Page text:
• Continuous dribbling of urine
  • Frequency (multiple times urge to pass urine in a day)
  • Urgency (decreased control over the bladder to store urine)
  • Nocturia (urge of urine during sleeping hours)
  • Bedwetting even after completing training to go to the toilet

All the above symptoms may also be associated with other spinal cord disorders.  So, tethered cord syndrome should be diagnosed properly.

Bowel Control Problems

Bowel movements are often found to be disturbed by TCS. Sometimes, bowel movements are decreased causing constipation and sometimes bowel movements are so exaggerated to cause fecal incontinence. Again these problems happen to occur due to damage to the spinal nerves contained in the spinal canal of the patients with TCS.

It is vital to diagnose the tethered cord syndrome in a proper and precise way as most of the symptoms of this syndrome are shared by spina bifida occulta.

For the reason of explanation, most of the symptoms of TCS are not found in all the patients. However, as the severity increases, the number of symptoms increases.

Tethered Cord Symptoms

Figure 1: This is a picture of MRI scan of spinal cord in which tethered cord is shown. A mass is compressing the spinal cord causing tethered cord syndrome (blue arrow). A red circle is made around the specified area of spinal cord where tethered cord is present. (Source: www.guide.ispneurosurgery.org)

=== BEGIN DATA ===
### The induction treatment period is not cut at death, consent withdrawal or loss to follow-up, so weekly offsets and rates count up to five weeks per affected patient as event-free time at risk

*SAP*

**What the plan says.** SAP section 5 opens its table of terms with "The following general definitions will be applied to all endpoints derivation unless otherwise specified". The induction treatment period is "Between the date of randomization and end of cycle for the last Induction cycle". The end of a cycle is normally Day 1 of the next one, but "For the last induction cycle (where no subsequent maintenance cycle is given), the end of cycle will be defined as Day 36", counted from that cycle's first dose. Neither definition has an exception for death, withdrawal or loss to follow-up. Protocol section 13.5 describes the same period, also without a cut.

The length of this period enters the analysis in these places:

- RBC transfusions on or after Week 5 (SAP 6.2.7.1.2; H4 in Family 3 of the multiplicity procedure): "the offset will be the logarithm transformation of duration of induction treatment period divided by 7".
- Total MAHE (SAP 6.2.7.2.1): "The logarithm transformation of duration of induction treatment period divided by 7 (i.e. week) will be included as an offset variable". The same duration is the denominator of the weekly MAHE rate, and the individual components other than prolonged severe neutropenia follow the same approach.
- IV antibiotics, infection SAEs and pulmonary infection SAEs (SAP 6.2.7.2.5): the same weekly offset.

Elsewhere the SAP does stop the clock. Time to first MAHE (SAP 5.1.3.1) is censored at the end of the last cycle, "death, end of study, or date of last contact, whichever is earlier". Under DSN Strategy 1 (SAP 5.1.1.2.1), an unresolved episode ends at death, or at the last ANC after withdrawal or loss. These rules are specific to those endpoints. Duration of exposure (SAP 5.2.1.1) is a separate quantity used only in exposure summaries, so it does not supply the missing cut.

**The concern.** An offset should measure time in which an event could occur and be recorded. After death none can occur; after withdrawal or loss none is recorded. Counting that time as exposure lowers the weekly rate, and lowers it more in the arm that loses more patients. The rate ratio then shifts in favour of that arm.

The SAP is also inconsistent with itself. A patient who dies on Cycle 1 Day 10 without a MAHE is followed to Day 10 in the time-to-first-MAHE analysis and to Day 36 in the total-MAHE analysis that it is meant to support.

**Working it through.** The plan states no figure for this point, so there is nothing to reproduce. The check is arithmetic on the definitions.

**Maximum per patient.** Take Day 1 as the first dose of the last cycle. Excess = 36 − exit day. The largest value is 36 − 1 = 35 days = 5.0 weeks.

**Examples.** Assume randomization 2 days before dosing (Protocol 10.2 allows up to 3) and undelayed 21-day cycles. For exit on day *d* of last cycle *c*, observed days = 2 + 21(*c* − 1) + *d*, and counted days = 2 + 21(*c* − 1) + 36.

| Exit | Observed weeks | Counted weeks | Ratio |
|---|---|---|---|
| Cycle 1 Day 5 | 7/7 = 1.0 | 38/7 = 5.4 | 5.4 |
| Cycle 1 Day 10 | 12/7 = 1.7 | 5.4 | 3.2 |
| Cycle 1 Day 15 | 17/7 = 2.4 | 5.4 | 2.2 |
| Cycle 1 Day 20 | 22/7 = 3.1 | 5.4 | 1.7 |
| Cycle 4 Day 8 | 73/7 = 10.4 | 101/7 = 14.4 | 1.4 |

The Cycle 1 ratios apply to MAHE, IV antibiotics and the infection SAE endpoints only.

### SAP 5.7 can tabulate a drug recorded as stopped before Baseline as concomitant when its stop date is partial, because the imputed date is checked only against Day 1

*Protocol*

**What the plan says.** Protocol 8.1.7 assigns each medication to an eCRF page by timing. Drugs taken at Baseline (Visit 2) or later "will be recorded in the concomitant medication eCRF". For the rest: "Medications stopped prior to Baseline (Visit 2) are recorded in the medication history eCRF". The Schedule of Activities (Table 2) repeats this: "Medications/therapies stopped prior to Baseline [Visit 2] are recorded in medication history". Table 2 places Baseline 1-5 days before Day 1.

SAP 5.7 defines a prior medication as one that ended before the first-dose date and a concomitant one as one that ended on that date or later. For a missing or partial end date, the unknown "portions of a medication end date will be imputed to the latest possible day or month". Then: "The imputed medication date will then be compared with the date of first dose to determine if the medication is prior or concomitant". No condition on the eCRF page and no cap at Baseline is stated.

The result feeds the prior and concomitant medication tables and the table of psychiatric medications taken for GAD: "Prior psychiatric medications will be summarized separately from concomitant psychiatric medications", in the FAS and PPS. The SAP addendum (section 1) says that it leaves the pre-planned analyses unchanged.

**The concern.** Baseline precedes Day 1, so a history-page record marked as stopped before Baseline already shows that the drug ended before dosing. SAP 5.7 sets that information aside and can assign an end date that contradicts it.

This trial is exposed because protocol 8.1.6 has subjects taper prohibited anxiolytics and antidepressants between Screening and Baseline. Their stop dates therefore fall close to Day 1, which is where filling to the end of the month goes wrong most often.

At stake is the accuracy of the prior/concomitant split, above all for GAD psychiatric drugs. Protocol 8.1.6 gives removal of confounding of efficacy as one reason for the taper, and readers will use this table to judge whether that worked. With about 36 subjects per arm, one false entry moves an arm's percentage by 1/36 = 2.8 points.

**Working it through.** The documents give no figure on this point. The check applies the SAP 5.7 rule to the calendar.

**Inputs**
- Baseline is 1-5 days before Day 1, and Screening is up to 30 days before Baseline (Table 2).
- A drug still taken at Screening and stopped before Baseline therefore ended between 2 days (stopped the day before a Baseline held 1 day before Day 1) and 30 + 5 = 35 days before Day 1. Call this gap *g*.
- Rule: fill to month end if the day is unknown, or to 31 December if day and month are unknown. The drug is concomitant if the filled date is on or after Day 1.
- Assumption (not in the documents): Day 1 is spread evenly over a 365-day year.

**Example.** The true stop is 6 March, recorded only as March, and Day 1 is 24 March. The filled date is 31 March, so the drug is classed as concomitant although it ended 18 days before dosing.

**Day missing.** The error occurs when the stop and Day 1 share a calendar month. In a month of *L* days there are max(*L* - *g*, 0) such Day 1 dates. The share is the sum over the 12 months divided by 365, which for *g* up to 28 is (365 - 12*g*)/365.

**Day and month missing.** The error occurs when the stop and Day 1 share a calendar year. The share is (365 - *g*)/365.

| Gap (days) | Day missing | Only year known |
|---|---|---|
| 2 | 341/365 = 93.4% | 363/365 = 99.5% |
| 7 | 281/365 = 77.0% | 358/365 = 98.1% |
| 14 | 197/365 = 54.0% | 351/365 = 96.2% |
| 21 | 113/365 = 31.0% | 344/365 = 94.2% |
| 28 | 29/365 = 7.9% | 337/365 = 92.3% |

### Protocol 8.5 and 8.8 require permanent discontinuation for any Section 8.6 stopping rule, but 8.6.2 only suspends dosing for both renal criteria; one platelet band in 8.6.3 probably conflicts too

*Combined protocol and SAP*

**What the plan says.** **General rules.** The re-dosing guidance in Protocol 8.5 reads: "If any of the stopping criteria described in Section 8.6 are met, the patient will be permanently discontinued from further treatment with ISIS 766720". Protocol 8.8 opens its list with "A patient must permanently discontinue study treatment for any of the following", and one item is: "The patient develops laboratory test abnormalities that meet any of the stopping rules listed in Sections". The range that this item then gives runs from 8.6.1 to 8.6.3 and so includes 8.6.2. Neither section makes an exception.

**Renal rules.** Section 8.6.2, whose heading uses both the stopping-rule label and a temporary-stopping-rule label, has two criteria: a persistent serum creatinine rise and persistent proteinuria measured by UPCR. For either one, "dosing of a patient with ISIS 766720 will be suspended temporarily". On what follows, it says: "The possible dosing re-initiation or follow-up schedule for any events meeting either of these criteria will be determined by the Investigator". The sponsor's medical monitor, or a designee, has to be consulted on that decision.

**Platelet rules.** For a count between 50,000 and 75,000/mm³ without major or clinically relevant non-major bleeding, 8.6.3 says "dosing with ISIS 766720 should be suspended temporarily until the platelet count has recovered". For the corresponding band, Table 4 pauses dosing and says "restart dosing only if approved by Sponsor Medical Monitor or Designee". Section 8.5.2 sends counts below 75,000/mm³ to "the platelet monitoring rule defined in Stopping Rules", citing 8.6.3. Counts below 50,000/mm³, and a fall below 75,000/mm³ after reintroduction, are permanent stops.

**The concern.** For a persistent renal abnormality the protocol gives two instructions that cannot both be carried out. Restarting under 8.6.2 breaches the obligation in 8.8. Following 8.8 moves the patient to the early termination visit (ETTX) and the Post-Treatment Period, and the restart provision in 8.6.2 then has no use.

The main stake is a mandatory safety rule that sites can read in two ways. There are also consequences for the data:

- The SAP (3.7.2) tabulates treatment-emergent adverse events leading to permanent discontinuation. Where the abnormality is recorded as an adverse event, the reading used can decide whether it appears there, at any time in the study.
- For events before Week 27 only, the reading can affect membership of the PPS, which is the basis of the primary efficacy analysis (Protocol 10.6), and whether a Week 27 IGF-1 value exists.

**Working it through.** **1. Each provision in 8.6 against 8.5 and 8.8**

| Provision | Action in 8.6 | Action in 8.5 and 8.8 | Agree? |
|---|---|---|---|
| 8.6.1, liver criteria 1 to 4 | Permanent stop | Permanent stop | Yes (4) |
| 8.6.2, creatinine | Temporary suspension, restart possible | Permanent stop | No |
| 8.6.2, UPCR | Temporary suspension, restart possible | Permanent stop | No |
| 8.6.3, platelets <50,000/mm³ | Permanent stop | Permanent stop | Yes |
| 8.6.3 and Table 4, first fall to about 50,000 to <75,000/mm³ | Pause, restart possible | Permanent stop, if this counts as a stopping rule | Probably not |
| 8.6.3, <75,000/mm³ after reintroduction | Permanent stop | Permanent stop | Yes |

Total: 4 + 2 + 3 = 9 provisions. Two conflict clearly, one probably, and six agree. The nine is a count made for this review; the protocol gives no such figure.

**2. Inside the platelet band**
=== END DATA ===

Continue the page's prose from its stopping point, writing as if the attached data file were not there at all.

Tethered Cord Symptoms

Figure 2: This is a picture of a sign of tethered cord syndrome. A small sinus tract is present on the lower back of the baby in the midline. This sinus has communication with the spinal canal. The red circle is made around the sinus in this picture. (Source: www. ispn.guide.com)


1.     Hertzler DA, DePowell JJ, Stevenson CB, Mangano FT. Tethered cord syndrome: a review of the literature from embryology to adult presentation. Neurosurg Focus. 2010 Jul; 29(1):E1.

2.     Lew SM, Kothbauer KF. Tethered cord syndrome: an updated review. Pediatr Neurosurg 2007; 43(3):236-48.